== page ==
LARP shows us that our audiences can be trusted with influencing or even creating the content of our art. Archie Bunker shows us that too, as the aura surrounding his character was determined as much by Norman Lear as it was by the families that sat around their television sets in 1971. Perhaps this equality between audience and artist is something that we see in other genres too. In webcomics, artists will post weekly updates to an ongoing story. In this time frame, fans have the chance to critique, speculate, or possibly even influence the trajectory of the plot. In video games, the player has an incredible amount of control over the trajectory of the story. My playthrough of Skyrim where I robbed an entire village of its sweet rolls and then became a famous bard is greatly different from my sister who joined the Dark Brotherhood and married a huntress.

Can other genres similarly learn to trouble the notion of audience? Like John Cage's "4'33", can music experiment with giving the audience control over its content? Like Ragnar Kjartansson's The Visitors, can film become a choose-your-own adventure? If being an audience member feels less like being a viewer and more like being an artist, what will we learn about ourselves as creators and listeners? Perhaps this shift in the role of the audience is a bigger movement, and LARP is only one branch of a much larger tree, but it is without a doubt one of the strongest examples of this phenomena. If other artistic mediums were to trouble the notion of audience within their own fields, perhaps this new collaborative wave of art could teach us something about the roles that we as consumers expect to find ourselves in.

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Swing and A Miss

August 24, 2018

Thanks to Alissa Simon, HMU Tutor, for today’s post.

How do algorithms know which options are right for you? They are purportedly a mathematical calculation based on personal tastes, previous preferences and your own interaction. I will use examples from Pandora and Netflix to express my meaning, but really, I could broaden this discussion to any number of entities. Also, I am using a very broad understanding of algorithms for this general discussion.

Recently, the song “Pachelbel Meets U2” popped onto my classical channel. Regardless of the song’s merits, however, I was immediately annoyed. I wanted this channel to be purely classical. For me, U2’s “With or Without You” came through so strongly that I could not focus on Pachelbel and it totally distracted me. I explain this only because it demonstrates taste’s incredible caprice. I like U2, I like Pachelbel, I like instrumentals of contemporary music, so, really, isn’t this just an example of me being picky? And I answer, yes! Of course, but isn’t that what taste is?! All I know is that I gave this song a thumbs down on my classical channel, for no really good reason. Sorry, Pandora, that was a swing and a miss.

My favorite category on Netflix is “Because You Watched.” This category bases suggestions off of something that you recently watched. These selections are not restricted to genre. In fact, they almost defy genre. Sometimes it links by actor, or comments by other viewers. And Netflix has nothing to lose with this process. The more content they recommend, the better for them. In fact, all of the companies that invest in complex algorithms have everything to gain. And consumers react by giving them data that they need to run the algorithms. If Pandora throws in instrumentals to my classical, and I vote thumbs-down, then Pandora responds with another selection. It also simultaneously removes this song (and perhaps some song group) from my category.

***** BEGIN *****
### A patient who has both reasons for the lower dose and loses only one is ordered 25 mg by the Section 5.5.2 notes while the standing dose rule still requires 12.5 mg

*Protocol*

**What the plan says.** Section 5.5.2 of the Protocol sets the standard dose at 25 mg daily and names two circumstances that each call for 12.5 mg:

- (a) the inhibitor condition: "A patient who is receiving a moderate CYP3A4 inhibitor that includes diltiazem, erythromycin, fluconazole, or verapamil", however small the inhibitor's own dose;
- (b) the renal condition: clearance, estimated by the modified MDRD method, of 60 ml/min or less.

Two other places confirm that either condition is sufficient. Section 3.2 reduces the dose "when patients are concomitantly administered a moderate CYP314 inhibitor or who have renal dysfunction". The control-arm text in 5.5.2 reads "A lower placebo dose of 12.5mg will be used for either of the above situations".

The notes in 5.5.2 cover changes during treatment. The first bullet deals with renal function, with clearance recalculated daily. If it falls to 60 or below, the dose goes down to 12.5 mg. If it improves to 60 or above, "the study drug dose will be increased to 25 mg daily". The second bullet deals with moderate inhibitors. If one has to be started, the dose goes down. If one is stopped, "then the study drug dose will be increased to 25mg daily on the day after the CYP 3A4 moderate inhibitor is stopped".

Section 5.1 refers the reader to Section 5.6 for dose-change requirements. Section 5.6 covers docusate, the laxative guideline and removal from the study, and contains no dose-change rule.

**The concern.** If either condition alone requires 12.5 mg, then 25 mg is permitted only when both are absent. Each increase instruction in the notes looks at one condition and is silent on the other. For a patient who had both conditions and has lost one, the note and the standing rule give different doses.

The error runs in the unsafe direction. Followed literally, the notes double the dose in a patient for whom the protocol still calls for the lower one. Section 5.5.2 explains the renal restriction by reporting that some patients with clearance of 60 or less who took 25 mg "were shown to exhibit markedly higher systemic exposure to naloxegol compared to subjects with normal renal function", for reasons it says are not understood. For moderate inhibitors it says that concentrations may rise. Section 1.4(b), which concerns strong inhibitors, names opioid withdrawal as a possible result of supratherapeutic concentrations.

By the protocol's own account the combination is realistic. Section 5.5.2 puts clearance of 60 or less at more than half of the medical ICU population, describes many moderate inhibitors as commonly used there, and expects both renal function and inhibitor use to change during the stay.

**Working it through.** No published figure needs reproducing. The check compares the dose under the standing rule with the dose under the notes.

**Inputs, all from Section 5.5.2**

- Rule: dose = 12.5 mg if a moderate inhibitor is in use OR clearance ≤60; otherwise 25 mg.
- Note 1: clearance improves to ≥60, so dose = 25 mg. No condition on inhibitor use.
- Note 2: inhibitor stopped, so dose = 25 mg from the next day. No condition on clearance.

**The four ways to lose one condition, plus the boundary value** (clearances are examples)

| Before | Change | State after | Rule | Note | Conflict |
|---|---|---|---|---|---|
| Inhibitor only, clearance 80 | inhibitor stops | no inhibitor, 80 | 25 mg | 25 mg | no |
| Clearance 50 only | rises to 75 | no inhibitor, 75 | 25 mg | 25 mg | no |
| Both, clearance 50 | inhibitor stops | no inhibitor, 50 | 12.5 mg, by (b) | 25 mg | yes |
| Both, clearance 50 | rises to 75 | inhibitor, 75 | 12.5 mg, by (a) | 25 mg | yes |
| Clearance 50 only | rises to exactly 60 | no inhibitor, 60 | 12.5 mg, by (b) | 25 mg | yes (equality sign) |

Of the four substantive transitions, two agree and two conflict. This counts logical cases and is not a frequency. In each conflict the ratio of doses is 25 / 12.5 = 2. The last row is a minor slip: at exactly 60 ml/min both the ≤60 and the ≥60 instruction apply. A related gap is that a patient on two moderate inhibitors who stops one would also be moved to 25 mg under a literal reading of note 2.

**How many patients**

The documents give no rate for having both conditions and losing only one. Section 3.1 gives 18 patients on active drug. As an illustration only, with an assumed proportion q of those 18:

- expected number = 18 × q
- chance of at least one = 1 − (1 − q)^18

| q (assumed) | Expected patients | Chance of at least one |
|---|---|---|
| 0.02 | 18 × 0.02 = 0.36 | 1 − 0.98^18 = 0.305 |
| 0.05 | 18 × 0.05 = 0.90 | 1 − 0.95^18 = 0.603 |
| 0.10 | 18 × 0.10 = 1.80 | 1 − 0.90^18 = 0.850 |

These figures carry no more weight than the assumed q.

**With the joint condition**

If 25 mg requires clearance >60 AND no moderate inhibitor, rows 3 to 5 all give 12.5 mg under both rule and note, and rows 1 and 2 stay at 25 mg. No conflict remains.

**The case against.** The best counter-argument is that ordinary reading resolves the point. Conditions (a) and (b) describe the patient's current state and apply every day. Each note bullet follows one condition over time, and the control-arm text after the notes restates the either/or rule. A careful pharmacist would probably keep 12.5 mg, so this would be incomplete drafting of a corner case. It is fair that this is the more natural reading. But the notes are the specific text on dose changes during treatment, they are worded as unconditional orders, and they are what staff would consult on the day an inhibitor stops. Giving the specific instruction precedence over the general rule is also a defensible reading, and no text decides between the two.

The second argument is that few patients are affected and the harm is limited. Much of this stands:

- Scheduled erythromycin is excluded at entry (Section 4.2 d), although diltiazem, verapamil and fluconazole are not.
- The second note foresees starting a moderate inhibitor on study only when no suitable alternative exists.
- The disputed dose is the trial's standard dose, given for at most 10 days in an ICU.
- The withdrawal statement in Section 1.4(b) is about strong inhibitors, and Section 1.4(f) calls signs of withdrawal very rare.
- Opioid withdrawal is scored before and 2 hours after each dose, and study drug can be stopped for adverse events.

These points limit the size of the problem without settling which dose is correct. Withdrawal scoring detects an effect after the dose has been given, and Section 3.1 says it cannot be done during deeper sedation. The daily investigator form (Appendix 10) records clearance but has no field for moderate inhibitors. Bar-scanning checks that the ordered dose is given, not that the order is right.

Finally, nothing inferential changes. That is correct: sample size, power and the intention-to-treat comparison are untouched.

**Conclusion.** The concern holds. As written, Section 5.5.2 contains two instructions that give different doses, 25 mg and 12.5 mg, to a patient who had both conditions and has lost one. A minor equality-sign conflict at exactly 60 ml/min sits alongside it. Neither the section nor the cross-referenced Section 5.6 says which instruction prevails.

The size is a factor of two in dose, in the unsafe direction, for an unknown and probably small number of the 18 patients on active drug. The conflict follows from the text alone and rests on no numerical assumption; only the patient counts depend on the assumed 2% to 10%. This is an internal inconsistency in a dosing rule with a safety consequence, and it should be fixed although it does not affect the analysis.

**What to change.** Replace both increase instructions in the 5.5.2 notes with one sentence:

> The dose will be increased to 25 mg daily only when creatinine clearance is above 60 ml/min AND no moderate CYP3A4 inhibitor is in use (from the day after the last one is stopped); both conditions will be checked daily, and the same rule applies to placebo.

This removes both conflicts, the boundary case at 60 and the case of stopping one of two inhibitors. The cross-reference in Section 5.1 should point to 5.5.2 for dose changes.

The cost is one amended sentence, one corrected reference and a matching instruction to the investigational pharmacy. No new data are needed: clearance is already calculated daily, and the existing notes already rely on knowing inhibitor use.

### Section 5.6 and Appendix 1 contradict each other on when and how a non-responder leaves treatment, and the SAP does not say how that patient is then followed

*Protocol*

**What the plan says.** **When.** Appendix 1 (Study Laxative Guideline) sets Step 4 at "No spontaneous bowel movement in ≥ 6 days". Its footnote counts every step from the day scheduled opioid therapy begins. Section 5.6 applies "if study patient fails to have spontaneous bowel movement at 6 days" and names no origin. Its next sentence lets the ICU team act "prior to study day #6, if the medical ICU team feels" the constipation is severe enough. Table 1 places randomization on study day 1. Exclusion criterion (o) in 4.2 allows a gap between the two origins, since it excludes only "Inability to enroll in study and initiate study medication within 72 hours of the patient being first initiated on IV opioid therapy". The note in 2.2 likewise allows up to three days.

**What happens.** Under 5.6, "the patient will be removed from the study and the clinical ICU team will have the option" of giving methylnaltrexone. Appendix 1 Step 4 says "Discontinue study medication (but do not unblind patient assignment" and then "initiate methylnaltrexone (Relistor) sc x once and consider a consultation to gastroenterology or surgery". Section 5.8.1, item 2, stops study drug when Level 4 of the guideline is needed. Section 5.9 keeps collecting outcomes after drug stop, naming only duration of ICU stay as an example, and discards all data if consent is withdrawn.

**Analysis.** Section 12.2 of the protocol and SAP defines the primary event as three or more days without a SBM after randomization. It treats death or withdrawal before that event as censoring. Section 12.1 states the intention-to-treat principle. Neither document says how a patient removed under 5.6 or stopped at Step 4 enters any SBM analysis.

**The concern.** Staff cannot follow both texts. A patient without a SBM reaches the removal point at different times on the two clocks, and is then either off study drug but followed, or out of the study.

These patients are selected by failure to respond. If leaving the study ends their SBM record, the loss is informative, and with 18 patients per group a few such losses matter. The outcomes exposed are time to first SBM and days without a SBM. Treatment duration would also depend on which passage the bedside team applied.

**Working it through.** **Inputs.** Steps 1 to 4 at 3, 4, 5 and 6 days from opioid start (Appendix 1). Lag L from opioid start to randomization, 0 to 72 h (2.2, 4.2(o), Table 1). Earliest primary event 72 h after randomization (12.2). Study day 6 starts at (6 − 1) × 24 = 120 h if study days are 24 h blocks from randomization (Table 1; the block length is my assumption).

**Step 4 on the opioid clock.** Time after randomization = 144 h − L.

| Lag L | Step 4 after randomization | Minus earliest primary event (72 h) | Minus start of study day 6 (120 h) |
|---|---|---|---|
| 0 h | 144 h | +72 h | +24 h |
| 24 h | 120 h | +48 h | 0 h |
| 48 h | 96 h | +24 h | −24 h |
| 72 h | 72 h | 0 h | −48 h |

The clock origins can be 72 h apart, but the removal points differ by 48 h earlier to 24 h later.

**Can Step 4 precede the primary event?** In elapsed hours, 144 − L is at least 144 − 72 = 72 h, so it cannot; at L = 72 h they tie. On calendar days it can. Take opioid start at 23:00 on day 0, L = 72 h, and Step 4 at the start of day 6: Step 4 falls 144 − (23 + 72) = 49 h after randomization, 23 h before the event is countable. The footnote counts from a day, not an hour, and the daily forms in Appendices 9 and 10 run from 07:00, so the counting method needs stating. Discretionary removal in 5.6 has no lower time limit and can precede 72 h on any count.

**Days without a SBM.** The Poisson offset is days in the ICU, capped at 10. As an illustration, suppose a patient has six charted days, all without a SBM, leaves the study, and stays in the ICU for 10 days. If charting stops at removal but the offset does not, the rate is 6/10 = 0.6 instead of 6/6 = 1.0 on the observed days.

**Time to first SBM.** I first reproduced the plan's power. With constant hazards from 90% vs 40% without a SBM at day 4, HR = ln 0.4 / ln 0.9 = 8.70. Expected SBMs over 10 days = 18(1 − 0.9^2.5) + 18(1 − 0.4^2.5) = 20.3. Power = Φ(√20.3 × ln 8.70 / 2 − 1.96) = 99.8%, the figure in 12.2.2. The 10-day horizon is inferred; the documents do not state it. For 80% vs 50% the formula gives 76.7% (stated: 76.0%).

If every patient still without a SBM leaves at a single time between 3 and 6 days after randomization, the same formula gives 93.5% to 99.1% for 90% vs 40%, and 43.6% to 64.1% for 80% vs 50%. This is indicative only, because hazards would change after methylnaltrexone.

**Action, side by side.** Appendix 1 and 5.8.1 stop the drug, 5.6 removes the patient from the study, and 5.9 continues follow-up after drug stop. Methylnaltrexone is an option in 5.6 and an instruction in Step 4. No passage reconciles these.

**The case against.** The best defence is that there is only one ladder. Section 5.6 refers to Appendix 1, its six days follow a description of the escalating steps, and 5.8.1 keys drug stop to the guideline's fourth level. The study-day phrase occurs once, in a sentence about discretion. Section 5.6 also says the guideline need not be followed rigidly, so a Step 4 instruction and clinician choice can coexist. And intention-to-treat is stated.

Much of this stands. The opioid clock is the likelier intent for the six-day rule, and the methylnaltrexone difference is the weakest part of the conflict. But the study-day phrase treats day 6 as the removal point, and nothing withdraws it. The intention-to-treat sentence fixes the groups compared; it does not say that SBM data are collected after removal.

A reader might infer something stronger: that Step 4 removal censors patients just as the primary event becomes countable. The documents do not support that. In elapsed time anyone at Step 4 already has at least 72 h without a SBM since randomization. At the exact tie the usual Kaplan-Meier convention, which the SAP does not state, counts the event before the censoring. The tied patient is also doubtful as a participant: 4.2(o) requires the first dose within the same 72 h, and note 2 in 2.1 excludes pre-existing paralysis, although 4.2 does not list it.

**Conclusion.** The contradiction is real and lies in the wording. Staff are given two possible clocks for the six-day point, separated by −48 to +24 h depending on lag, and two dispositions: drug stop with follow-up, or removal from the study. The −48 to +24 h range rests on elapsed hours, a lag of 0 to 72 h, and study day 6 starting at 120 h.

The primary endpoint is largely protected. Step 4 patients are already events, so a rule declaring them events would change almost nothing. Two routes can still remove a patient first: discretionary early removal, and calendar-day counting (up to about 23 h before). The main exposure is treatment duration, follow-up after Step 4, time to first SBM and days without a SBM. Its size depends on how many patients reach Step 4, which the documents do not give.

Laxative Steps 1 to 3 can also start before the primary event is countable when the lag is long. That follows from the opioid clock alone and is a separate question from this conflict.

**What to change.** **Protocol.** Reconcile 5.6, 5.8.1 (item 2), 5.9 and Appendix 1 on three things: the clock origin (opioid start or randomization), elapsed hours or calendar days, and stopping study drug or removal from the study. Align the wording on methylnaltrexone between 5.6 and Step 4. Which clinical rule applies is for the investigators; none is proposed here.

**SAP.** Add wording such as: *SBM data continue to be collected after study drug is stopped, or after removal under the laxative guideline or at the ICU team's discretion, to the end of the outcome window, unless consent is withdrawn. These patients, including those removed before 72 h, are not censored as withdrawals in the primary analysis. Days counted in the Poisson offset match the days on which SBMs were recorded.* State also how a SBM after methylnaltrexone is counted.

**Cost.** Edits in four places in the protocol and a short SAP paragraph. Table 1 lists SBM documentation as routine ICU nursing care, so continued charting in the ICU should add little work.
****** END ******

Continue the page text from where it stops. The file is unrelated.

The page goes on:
Broadly defined by Merriam-Webster, algorithms are a “procedure for solving a mathematical problem in a finite number of steps that frequently involves repetition of an operation.” Could that also be a definition of taste? There are many reasons that I might remove something from a playlist. Here are only a handful:

1] I don’t like the song

2] it doesn’t fit my current mood

3] I like it, but it is outside of the station’s intended purpose

4] I don’t like U2 and/or Pachelbel

5] I don’t like mixing genres

6] I don’t like remakes

7] I don’t like pianos or guitars

So, how does any mathematical equation break this nonsense down into bits of actionable information? How could an algorithm match infinite experience? Netflix and Pandora answer this by including other people’s recommendations. So, perhaps you gave a thumbs up to a movie that happened to be in the science fiction genre. Instead of recommending only sci-fi movies, Netflix will populate a handful of sci-fi and also some random films based on what other people liked. So, if another person liked the sci-fi movie you just watched, you will probably see a recommendation that has nothing to do with science fiction. And this seemingly random selection comes from other people’s tastes. Netflix, Pandora and others gain a lot by incorporating this feature. The more you interact, the more accurately they recommend, but also the more user-specific data they gain, which reinforces the whole system.